Beginning with the purchased bricks of the old Harris County Courthouse (1867) to the Gothic entrance and bell tower designed by the late Nicholas J. Clayton, Annunciation Catholic Church stands as a historical monument in Harris County. In fact, in 1969 it was recorded as a Texas historical landmark. (You can find more about the parish's history HERE.)
In recent years, the building has undergone several needed repairs and upgrades, including the re-leveling of the foundation, installation of a sound system, restoration of the pipe organ and the Our Lady of Perpetual Help icon. Several parts of the interior of the church have been repaired/repainted and the air conditioning/heating systems have been updated/repaired.

But with all the refreshing work done to bring the building back to its days of glory, the parish is still without a rectory (which had to be demolished last year), a bridal room, and even suitable restrooms. Parking can be a headache if not planned out in advance, especially during baseball season, as the building is literally across the street from Minute Maid Park. But, instead of just accepting the fact of a historical landmark slowly losing its functionality, or letting the most beautiful and breathtaking piece of art in all of Houston (in this author's opinion) slowly decay, the parishioners and Priest of Annunciation have decided to do something about it.

The Hail, Full of Grace Capital Campaign is the drive to bring Annunciation back to structural life and encourage deeper community relationship. The spiritual life of the parish has never faded, and in fact continues to grow as families from miles, and hours, away seek it out for its beauty. The amazingly authentic Christian worship, available in both the Ordinary and Extraordinary forms (and in both English and Latin in the Ordinary), draws the parishioner into a true reflection of the worship God desires from us. It makes us more aware than ever of our presence at the gates of Heaven and the foot of the Cross, bringing the Gospels and Revelation to life in a way that many Christians, Catholics included, have never realized. In all my 34 years as a Catholic before attending this parish, I had never felt so fully, or participated so fully in, the Mass. After 7 years here, I still look in awe at the beauty of the Mass celebrated here. Can you imagine what could possibly draw dozens of families of several small children to attend Mass at a parish where parents are refereeing a 'death match' between "the kids" vs. "sports fans"; "marathon runners"; "single-person-'por-to-lets'-until-other-arrangments-were-made"; "having to drive an hour to church, sit through Mass, and drive an hour back home"? We aren't there for convenience or locality or amenities. We're there for a faithful and extremely beautiful Mass experience. And now we want to restore the structure of our parish to complete the job that was started years ago.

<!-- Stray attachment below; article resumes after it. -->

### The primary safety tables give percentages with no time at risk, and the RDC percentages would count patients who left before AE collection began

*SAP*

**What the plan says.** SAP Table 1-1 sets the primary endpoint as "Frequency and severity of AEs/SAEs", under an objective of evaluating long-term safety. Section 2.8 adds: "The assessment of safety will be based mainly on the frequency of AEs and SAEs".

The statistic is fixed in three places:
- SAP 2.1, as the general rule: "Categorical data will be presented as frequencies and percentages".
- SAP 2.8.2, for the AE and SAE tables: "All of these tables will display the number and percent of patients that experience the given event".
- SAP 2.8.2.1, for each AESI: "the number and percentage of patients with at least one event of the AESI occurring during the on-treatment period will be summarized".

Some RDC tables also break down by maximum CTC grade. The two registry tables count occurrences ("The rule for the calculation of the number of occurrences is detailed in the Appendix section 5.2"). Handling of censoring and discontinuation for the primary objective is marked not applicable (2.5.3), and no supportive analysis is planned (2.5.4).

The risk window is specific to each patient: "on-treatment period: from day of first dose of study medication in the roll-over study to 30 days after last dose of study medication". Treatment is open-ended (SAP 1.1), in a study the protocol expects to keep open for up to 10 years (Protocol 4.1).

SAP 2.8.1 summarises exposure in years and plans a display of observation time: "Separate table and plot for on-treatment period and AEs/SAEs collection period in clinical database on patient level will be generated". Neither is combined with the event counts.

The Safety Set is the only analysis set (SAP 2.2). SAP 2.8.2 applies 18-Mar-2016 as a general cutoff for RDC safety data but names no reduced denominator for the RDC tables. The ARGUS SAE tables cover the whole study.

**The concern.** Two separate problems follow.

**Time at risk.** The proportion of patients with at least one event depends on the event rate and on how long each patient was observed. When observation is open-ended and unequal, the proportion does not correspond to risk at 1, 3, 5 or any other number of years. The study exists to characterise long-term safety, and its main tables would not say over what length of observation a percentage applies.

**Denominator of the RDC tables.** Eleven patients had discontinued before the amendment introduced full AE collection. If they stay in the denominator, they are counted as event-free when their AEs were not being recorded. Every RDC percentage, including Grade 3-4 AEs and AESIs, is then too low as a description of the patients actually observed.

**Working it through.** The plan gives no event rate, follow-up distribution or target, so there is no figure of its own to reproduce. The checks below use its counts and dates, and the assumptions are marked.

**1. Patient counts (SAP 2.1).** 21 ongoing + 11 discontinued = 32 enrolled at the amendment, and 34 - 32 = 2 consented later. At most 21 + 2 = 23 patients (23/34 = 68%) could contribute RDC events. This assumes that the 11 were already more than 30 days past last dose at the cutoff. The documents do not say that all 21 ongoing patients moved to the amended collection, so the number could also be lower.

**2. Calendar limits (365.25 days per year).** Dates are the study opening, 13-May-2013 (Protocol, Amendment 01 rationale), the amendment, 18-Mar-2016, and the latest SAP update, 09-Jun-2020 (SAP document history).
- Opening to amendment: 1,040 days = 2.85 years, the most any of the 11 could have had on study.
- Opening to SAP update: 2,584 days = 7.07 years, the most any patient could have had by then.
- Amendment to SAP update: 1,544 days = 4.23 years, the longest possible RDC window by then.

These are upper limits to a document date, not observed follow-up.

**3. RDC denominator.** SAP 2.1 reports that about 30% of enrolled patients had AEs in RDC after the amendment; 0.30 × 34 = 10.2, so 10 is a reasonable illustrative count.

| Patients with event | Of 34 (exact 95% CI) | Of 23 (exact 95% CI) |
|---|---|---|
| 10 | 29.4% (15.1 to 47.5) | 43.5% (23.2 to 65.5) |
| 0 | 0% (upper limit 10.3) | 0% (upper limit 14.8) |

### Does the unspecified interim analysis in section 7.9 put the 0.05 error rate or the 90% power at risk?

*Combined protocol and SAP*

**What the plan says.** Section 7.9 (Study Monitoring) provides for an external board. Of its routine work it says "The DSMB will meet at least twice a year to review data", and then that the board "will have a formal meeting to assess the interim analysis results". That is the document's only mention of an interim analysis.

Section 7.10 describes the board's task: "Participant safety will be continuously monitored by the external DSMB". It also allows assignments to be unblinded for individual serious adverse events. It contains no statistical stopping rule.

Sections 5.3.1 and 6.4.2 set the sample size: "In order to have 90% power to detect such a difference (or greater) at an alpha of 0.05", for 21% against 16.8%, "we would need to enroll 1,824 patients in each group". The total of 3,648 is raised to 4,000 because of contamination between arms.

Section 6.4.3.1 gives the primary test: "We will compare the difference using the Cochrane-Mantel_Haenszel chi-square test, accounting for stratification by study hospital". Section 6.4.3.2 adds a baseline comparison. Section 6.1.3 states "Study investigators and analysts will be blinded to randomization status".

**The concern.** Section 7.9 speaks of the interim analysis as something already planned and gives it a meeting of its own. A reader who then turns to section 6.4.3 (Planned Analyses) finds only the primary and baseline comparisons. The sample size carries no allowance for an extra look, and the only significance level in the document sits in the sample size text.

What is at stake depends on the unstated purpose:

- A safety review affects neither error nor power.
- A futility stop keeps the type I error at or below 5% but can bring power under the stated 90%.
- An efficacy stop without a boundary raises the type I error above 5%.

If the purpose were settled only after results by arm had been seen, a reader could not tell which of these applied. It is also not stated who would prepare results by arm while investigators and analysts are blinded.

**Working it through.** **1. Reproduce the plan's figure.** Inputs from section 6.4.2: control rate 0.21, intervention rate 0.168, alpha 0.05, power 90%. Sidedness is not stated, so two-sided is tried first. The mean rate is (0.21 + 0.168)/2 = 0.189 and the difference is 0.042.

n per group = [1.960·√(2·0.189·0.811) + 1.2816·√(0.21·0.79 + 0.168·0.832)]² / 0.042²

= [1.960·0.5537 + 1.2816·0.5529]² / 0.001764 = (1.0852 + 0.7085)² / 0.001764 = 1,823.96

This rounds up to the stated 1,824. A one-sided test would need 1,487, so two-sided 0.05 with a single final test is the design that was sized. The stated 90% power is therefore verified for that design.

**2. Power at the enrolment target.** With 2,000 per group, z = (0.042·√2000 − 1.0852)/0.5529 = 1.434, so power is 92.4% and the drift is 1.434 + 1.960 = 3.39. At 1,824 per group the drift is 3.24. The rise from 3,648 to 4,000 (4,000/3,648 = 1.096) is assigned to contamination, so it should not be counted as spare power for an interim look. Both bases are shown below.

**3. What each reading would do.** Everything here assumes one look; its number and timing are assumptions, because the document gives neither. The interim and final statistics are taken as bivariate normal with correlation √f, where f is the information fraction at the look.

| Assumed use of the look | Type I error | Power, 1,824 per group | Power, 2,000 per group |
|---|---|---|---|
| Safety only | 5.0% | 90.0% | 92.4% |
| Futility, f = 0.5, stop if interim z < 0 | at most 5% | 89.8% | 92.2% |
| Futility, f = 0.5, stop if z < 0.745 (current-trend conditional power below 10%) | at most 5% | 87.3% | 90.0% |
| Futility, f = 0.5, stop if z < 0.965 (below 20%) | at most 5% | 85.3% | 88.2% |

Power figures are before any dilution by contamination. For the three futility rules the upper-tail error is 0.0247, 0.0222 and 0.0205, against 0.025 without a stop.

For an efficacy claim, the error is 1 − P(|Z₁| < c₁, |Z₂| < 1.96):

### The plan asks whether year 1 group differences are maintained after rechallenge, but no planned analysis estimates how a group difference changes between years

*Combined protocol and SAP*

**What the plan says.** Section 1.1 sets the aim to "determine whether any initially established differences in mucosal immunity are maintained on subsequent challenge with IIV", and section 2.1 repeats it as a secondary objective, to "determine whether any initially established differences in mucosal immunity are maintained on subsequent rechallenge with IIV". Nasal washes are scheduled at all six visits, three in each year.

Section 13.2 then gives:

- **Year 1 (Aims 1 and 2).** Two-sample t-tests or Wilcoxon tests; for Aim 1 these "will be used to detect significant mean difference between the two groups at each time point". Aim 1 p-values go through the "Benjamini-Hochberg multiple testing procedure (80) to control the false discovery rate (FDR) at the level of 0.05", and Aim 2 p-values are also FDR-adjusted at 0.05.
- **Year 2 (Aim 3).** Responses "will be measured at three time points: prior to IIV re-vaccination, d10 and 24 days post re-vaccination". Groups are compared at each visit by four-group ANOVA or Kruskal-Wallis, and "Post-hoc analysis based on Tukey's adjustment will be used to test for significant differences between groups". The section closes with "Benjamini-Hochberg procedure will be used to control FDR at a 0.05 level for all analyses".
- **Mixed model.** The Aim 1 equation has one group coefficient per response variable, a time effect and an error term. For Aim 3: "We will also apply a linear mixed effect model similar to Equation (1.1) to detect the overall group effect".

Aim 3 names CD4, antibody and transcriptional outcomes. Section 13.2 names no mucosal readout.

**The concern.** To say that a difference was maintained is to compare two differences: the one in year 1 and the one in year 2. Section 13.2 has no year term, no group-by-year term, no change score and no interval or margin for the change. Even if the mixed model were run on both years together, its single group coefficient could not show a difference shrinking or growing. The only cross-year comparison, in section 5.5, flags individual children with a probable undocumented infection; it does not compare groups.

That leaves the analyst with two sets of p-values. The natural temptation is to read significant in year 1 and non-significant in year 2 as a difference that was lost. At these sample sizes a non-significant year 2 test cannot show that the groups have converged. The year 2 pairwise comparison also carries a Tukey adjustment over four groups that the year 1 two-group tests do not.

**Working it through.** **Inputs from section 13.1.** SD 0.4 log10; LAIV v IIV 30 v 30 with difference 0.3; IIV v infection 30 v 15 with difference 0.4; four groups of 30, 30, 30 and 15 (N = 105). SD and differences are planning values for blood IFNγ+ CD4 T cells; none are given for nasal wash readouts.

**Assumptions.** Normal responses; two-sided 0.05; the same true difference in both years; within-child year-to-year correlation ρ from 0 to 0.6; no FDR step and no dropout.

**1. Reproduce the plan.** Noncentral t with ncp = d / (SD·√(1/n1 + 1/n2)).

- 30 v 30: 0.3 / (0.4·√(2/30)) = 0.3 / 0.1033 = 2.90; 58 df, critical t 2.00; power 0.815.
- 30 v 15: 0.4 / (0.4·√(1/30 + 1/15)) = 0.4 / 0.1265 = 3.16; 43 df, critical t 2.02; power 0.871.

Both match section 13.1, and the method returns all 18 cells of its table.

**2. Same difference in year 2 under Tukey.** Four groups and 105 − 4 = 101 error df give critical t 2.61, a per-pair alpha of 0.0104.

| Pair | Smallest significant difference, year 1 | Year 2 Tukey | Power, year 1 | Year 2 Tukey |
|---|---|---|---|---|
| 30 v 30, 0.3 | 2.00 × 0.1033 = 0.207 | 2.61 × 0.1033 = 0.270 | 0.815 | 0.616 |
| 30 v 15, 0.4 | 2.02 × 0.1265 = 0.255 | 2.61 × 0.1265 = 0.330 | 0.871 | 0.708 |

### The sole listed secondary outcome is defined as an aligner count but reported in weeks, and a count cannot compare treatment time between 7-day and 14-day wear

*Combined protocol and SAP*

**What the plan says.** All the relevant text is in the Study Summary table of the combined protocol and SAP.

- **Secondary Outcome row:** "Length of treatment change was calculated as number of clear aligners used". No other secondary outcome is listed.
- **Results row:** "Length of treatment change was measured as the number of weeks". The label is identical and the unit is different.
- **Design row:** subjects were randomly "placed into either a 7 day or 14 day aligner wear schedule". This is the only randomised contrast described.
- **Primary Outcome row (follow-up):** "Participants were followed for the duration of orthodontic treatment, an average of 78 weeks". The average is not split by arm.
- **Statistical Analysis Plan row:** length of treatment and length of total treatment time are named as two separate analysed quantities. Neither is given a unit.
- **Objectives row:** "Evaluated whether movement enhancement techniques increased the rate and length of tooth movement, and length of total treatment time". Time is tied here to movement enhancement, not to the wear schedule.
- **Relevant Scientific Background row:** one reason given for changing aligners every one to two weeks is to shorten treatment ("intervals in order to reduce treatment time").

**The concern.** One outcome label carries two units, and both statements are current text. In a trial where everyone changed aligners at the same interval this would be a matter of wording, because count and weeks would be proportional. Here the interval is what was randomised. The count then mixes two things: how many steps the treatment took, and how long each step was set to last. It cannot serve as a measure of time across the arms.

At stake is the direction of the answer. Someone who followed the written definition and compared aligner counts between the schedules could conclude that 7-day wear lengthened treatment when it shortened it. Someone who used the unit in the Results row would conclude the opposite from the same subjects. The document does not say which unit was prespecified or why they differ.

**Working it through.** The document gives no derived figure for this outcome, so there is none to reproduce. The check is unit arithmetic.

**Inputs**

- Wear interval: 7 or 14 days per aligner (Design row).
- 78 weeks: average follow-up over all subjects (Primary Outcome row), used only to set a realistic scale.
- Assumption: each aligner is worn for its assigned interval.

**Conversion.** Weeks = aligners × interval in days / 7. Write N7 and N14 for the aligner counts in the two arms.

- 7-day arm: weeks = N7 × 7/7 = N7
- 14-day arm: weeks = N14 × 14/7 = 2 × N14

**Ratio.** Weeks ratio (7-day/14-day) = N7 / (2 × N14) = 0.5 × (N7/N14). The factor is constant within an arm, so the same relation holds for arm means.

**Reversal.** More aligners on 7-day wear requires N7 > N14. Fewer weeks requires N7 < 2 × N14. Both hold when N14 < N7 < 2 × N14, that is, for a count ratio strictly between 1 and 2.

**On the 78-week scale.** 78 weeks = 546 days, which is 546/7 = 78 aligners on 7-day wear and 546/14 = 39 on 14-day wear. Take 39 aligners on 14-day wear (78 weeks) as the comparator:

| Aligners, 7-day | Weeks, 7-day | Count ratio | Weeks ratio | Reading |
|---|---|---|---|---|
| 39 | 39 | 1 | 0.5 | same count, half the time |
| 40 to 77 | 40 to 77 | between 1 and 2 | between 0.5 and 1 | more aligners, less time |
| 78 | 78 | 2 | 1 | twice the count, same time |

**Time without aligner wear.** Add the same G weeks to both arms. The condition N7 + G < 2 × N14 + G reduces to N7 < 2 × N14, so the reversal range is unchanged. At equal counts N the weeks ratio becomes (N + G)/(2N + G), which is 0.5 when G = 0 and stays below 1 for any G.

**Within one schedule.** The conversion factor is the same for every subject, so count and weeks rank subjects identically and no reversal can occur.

The campaign goals are high, and the parishioners have stepped up large to meet the challenge head on. Now we'd like to offer others an opportunity to take part in this truly historical event. Will you please consider praying for us to meet our goals to restore and refurbish our parish? Would you also consider a donation?

Please visit the Campaign website or the Annunciation Catholic Church homepage and click the pertinent links for details, our common prayer for the campaign, and much, much more.

Thank you in advance, and may God bless you richly in this life and the next!





Photos courtesy of anonymous Pinterest user (interior photo) and Annunciationcc.org (Postcard from 1907).

Thursday, February 11, 2016

How Many Children Should I Have?

I recently toyed with an online questionnaire, "How Many Children Can You Handle?". Obviously the poll is meant for good fun, not as a means by which an adult determines how many children he/she should have. But I do wonder how many people take these things seriously. Judging by some of the comments, it seems many people do.